At first, the relationship develops as a kind of intense friendship, perhaps—as his double suggests—with a repressed element of homosexuality, as we watch Simon readily invite James to live with him, and we observe him lovingly stroking the intruder’s face. But that friendship quickly is transformed into anger and even hate as he watches his doppelgänger hired by his own company, which quickly praises James’ talents, and offers him a position far above that which, despite the several years of servitude, Simon has attained. Like others in the company, James takes advantage of Simon’s intelligence by forcing him to take the battery of tests the company requires, while admitting that he does not even know what the company does. Simon’s abilities allow James to easily pass the test and move even higher in the company structure, or, at least, in the Papadopoulos’ and the Colonel’s appreciation of him.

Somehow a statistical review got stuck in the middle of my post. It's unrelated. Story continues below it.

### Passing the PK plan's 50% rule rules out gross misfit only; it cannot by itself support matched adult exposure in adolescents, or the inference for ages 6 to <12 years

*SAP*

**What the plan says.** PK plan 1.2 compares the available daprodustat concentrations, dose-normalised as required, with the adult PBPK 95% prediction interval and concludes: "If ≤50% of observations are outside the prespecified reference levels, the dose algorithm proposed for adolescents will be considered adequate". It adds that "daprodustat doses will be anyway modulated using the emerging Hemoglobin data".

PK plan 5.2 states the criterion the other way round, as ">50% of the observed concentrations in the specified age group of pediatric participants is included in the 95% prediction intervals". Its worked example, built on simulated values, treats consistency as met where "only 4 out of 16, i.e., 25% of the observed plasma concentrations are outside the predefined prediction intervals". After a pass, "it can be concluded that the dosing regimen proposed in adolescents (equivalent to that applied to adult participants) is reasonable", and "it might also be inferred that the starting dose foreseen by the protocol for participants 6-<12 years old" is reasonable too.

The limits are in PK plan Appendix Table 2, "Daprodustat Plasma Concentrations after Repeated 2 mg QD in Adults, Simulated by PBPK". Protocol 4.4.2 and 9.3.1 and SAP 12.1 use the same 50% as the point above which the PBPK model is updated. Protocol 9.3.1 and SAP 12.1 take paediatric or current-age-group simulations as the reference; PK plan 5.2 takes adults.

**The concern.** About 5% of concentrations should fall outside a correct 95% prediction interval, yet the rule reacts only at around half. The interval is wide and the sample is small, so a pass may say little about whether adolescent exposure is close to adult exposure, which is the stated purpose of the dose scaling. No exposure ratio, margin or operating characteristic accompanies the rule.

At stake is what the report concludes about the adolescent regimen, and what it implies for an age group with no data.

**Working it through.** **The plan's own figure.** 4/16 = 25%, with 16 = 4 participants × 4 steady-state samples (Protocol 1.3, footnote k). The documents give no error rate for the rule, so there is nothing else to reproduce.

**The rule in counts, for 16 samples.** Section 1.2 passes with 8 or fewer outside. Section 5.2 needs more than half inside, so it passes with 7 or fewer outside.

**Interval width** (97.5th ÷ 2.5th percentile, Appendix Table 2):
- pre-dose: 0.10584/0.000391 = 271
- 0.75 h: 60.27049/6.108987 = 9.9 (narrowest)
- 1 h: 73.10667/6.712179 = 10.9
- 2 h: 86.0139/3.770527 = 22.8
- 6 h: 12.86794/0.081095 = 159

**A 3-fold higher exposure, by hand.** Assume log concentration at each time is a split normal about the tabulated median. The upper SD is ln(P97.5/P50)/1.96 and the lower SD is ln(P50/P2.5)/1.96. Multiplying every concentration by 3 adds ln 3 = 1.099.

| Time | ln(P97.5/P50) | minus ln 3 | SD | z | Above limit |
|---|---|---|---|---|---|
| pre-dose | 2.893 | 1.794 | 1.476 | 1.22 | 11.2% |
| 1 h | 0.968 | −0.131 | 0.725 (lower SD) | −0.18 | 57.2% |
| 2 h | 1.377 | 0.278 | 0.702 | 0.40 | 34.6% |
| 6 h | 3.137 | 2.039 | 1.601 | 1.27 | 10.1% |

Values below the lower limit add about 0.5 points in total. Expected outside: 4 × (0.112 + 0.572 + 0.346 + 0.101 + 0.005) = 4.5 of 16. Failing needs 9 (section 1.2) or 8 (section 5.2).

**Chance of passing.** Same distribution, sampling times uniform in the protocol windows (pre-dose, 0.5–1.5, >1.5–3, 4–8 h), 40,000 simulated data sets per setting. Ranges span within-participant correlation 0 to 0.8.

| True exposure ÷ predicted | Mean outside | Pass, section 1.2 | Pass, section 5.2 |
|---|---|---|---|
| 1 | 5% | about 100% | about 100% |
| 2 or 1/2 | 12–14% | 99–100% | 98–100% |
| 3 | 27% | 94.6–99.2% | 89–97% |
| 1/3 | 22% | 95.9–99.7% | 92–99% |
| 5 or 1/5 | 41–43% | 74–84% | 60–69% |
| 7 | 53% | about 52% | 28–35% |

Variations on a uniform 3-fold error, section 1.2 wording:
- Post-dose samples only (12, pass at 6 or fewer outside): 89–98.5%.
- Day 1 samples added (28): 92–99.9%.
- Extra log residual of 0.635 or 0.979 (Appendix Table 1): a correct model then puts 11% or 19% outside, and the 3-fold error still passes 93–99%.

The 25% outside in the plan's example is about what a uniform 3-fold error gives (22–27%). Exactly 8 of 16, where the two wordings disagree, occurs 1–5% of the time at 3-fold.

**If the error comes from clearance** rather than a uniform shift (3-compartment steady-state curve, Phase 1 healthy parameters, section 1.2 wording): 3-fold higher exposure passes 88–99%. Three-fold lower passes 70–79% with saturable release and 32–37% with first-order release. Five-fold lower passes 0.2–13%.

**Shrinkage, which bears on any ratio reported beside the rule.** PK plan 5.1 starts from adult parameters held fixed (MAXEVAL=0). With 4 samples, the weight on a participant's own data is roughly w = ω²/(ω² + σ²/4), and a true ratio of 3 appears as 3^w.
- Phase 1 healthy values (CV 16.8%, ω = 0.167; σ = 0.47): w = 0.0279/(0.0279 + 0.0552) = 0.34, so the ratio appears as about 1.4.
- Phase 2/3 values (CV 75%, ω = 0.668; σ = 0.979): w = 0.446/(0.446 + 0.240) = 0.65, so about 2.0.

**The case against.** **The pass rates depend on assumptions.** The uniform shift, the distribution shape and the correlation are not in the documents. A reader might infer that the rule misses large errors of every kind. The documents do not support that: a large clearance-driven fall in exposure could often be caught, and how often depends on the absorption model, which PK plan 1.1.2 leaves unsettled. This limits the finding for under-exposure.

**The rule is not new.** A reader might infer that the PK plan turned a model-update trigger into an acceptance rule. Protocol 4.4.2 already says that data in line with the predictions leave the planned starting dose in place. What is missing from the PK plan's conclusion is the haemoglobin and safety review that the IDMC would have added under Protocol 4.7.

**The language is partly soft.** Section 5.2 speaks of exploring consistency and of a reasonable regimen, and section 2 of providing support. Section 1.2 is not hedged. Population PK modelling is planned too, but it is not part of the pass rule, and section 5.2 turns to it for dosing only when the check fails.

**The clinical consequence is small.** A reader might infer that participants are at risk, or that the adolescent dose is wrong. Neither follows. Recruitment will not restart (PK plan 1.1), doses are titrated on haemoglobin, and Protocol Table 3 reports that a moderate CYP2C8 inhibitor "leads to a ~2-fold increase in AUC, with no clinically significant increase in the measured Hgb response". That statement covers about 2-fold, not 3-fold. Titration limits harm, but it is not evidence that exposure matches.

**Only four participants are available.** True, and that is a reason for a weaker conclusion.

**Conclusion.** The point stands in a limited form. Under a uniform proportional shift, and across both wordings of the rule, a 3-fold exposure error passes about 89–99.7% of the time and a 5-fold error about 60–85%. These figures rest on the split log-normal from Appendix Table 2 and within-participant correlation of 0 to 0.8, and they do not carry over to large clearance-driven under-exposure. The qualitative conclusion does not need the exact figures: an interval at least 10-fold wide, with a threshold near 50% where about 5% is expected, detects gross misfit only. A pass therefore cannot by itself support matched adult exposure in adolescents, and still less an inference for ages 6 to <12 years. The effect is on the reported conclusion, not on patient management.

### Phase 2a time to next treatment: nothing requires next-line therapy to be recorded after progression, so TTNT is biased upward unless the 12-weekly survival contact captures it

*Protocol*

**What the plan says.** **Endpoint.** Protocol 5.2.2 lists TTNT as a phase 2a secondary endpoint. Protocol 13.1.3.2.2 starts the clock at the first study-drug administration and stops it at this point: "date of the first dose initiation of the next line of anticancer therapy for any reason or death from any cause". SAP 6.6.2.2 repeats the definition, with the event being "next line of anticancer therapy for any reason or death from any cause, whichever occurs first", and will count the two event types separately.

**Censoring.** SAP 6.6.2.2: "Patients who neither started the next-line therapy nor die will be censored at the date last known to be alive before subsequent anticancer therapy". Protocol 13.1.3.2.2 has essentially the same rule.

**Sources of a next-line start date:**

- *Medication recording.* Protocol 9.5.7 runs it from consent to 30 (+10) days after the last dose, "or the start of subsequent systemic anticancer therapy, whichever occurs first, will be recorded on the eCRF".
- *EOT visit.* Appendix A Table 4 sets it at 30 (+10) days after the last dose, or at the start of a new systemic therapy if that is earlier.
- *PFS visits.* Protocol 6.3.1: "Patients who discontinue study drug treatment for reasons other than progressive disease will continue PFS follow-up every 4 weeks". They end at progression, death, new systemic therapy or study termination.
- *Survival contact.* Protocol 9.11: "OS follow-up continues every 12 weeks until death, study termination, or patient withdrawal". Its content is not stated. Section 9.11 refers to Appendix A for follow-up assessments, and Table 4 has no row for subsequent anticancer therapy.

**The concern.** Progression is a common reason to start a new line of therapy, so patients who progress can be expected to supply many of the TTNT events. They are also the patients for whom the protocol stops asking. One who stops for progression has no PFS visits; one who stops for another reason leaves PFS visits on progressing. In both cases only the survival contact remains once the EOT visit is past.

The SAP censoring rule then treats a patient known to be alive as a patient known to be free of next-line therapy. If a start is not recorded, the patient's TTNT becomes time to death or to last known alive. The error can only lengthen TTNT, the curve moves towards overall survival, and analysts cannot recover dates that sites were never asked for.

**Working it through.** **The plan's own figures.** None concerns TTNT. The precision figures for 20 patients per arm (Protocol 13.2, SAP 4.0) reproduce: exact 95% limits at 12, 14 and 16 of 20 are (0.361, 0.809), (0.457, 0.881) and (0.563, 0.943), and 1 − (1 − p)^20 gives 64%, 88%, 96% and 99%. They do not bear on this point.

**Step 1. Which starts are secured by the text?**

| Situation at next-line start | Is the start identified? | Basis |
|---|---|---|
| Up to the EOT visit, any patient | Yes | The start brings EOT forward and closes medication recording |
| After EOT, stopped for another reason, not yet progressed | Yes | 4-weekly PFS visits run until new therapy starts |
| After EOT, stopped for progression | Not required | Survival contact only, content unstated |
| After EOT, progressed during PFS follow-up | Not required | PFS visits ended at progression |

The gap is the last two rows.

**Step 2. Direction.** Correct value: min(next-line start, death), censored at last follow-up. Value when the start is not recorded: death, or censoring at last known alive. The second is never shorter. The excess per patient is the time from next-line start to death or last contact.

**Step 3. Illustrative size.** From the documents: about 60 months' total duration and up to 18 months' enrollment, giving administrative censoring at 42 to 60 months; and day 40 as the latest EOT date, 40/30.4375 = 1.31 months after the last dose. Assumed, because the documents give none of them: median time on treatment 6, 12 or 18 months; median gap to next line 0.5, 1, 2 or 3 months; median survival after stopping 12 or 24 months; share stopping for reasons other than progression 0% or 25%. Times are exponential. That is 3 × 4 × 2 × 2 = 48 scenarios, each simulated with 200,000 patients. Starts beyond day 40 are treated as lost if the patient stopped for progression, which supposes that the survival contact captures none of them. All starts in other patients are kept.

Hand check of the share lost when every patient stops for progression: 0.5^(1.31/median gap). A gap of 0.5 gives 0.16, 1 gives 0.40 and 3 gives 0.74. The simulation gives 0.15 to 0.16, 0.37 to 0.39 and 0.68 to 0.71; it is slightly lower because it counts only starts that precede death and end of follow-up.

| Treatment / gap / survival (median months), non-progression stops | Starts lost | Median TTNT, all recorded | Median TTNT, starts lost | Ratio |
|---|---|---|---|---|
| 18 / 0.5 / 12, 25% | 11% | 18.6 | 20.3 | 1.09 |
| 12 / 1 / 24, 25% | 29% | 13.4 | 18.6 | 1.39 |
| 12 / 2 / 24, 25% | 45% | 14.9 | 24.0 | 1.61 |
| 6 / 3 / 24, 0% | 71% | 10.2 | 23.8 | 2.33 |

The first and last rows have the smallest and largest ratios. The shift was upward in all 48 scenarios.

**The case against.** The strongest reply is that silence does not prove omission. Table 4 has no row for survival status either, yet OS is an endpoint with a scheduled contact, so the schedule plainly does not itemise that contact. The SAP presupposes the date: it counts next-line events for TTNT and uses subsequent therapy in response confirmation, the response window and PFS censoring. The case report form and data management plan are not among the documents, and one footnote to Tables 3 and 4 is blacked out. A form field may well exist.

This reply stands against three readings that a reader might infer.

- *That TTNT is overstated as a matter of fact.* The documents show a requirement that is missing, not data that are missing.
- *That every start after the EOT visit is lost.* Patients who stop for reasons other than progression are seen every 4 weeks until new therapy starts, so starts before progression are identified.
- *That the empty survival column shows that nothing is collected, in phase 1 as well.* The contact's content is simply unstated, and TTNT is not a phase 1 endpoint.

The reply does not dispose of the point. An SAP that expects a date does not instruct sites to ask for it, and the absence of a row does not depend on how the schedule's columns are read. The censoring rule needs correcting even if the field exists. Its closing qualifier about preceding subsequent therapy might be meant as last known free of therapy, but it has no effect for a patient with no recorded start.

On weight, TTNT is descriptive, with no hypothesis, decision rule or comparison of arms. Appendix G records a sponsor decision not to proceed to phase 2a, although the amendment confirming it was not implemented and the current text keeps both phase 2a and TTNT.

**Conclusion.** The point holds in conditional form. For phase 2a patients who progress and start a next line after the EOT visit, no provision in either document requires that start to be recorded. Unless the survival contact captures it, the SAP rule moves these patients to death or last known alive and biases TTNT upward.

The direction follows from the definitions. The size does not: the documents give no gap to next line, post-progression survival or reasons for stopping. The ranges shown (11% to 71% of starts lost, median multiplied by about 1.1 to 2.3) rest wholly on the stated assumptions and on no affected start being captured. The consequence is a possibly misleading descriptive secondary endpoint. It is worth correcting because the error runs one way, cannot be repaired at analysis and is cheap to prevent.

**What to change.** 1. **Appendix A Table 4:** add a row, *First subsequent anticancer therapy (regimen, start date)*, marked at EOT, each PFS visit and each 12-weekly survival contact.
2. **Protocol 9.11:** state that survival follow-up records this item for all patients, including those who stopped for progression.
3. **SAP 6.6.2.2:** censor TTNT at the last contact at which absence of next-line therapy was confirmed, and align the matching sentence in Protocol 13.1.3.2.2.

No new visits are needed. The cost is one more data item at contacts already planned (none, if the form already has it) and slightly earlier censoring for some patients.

Seemingly out of pity, James attempts to help Simon woo the woman he loves, Hannah; but soon after Simon perceives that James has not only moved romantically in on Hannah, but has used some of Simon’s own words to describe his feelings. James has also taken Simon’s inefficiency report directly to the Colonel, garnering him further acclaim within the halls of this ambiguous business. Although none of his fellow employees seem to be able to recognize that the two men look alike, Simon and James find that not only do they share appearances, but they share, so it seems, the functions of their bodies, as Simon grows violent and attempts to destroy his double.    He quickly recognizes, however, that to do so would be to destroy himself. Fired from the company which has almost served as his home, the “simple Simon” of this tale figures out simply how to survive. Like James, Simon will wave to his doppelgänger as he leaps to his death. In the earlier scene in which he have watched Simon fall, the police have noted that had he only landed momentarily on a overhang nearly, he might have survived, severely hurt of course, but able to recover. Simon does just that and is awarded, in turn, praise from both the detective and the love of Hannah.